In order for students to become professionally competent, it is important that they are aware of the personal and professional issues that arise in counselling. This module aims to achieve this by enabling students to understand the different aspects of professional development in its various contexts and settings, assisting them to appreciate the need for ongoing professional development and providing them with an understanding of what constitutes good practice for the professional counsellor. This will include introducing students to the ethical and legal obligations for counsellors, the importance of supervision and the need to be aware of the potential ethical dilemmas and boundary issues that may arise, including those that might occur for practitioners operating within faith communities. Furthermore, students are also assisted to increase their self-awareness and to understand the importance of self-awareness in professional practice.

Year 2
  • Developmental Psychology and Psychopathology

In order to prepare students for their work with clients, students will be introduced to a number of mental health disorders and diagnostic criteria. They will also be encouraged to reflect on a range of assessment issues and consider when counselling may or may not be helpful, and when referral might be required. The module will assist students in reviewing psychological literature and research in order to consider cognitive, developmental and social psychology and the potential implications of findings for the practice of counselling.

  • Counselling Skills: Clinical Practice 1

In order to further enable students to integrate their learnt theory into their clinical practice, it is important to build on previous skills and theory lectures. This module introduces students to a number of interventions, drawing on Psychodynamic Theory, Cognitive Behavioural Therapy, creative methods and (if appropriate to the client) Christian approaches to spirituality. In section 2 of this module, students will be encouraged to identify issues of difference and diversity and to become increasingly aware of the impact of a client’s cultural and social context.

Students are required to undertake 50 hours of placement work with clients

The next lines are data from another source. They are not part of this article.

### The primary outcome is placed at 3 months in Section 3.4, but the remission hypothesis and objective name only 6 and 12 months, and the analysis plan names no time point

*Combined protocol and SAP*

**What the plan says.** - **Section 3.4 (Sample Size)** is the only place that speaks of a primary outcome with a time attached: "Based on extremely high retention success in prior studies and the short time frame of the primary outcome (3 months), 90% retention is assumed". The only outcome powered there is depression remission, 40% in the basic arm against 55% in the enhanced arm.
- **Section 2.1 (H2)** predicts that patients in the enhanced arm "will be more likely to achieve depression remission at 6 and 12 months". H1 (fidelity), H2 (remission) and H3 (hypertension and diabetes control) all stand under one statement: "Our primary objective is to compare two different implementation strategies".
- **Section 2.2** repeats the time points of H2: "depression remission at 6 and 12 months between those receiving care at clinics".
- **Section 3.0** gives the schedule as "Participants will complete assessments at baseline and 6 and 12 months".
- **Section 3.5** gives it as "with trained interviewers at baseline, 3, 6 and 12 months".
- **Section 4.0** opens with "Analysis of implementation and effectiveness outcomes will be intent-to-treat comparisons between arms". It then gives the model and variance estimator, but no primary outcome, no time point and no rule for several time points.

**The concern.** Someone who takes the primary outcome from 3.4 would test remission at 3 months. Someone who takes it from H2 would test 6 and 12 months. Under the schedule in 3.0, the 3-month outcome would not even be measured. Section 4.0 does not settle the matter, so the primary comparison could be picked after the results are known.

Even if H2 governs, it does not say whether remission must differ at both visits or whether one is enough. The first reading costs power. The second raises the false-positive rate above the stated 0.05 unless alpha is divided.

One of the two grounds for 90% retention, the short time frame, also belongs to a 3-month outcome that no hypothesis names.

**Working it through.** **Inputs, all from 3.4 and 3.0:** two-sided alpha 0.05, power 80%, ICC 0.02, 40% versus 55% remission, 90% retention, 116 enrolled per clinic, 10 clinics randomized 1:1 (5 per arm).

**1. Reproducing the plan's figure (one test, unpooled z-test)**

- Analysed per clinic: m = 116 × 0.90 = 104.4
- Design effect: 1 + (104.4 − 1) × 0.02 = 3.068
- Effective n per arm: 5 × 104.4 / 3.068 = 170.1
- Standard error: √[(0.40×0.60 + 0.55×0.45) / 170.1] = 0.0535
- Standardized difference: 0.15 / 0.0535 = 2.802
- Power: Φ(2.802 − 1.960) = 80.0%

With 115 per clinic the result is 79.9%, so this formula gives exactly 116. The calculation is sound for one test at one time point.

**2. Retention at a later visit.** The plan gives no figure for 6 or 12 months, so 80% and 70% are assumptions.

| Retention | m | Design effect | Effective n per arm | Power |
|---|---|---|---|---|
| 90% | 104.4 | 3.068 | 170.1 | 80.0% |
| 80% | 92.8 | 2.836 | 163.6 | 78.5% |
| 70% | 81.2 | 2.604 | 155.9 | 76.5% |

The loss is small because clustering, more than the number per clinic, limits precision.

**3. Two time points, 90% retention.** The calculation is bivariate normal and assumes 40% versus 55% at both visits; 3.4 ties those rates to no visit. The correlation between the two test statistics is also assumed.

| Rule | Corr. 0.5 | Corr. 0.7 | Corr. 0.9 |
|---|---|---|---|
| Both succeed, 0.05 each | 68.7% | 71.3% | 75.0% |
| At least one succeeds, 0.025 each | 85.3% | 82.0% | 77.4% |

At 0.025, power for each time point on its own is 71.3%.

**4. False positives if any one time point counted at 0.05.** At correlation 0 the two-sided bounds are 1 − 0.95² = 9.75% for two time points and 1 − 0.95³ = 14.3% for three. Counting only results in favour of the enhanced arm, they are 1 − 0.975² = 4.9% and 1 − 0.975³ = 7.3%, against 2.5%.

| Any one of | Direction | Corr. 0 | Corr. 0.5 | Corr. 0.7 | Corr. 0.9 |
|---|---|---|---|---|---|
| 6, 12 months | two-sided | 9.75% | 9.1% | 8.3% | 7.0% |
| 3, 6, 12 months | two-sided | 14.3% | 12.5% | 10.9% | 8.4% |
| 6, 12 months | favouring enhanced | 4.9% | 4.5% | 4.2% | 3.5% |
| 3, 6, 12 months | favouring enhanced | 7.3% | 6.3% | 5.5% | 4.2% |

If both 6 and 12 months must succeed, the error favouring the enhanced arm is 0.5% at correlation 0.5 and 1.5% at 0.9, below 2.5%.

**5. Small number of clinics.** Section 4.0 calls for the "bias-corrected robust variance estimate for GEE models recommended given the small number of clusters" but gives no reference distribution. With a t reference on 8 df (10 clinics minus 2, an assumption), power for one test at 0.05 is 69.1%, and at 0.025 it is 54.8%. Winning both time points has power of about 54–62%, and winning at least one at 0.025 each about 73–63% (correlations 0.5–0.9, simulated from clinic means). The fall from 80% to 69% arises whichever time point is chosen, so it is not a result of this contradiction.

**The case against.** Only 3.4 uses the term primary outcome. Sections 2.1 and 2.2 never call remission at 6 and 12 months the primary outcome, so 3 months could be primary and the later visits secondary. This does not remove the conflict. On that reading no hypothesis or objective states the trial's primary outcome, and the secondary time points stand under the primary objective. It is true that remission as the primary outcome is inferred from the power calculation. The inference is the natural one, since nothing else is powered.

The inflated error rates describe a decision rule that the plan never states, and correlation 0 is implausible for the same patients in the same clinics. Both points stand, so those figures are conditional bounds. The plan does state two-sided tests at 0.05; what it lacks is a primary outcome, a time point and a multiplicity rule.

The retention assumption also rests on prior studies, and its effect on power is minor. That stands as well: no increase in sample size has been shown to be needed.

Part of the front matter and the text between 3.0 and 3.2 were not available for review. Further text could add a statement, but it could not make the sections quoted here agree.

Students are required to undertake 20 hours of individual supervision

  • Supervision and Professional Development 2

This module enables students to become ethical and competent practitioners.  It provides students with professional awareness and expertise, in particular in providing a greater knowledge of ethical practice.  The module provides training on how to use supervision and group supervision effectively; enables students to be supported in their client work with group supervision, and to gain experience in giving and receiving feedback on their client work in a group setting.  Students will be informed at this stage on the accreditation requirements of counselling bodies (BACP and ACC).

  • Self-awareness and Personal Growth

It is important for counsellors to increase in self-awareness of self in relationship with others, thus encouraging personal growth.  To facilitate the development of this, this module encourages students to understand theories and models of group dynamics; to continue to attend process groups during the remaining CertHE programme; to continue to reflect on the connection between the student’s personal story, their relationships with others, and their relationship with God and to have personal therapy to continue to assist personal growth and awareness.

Students are required to undertake 30 hours of therapy

Year 3
  • Integrative Approaches and Mental Health

Students will be encouraged to further enhance their skills and knowledge from a variety of models of counselling.  In addition, it is vital that students continue to appreciate the continuum between mental health and psychiatric disorders.  This module will deepen their knowledge and critical understanding of a further range of theoretical approaches to counselling; provide evidence as to how interventions from a variety of theoretical approaches may be successfully integrated into the Waverley Integrative Framework and personal client work; build further on an understanding of a range of mental health problems that a client may present, identifying when counselling may not be appropriate; provide an understanding as to how quantitative and/or qualitative methods in outcome research inform counselling practice.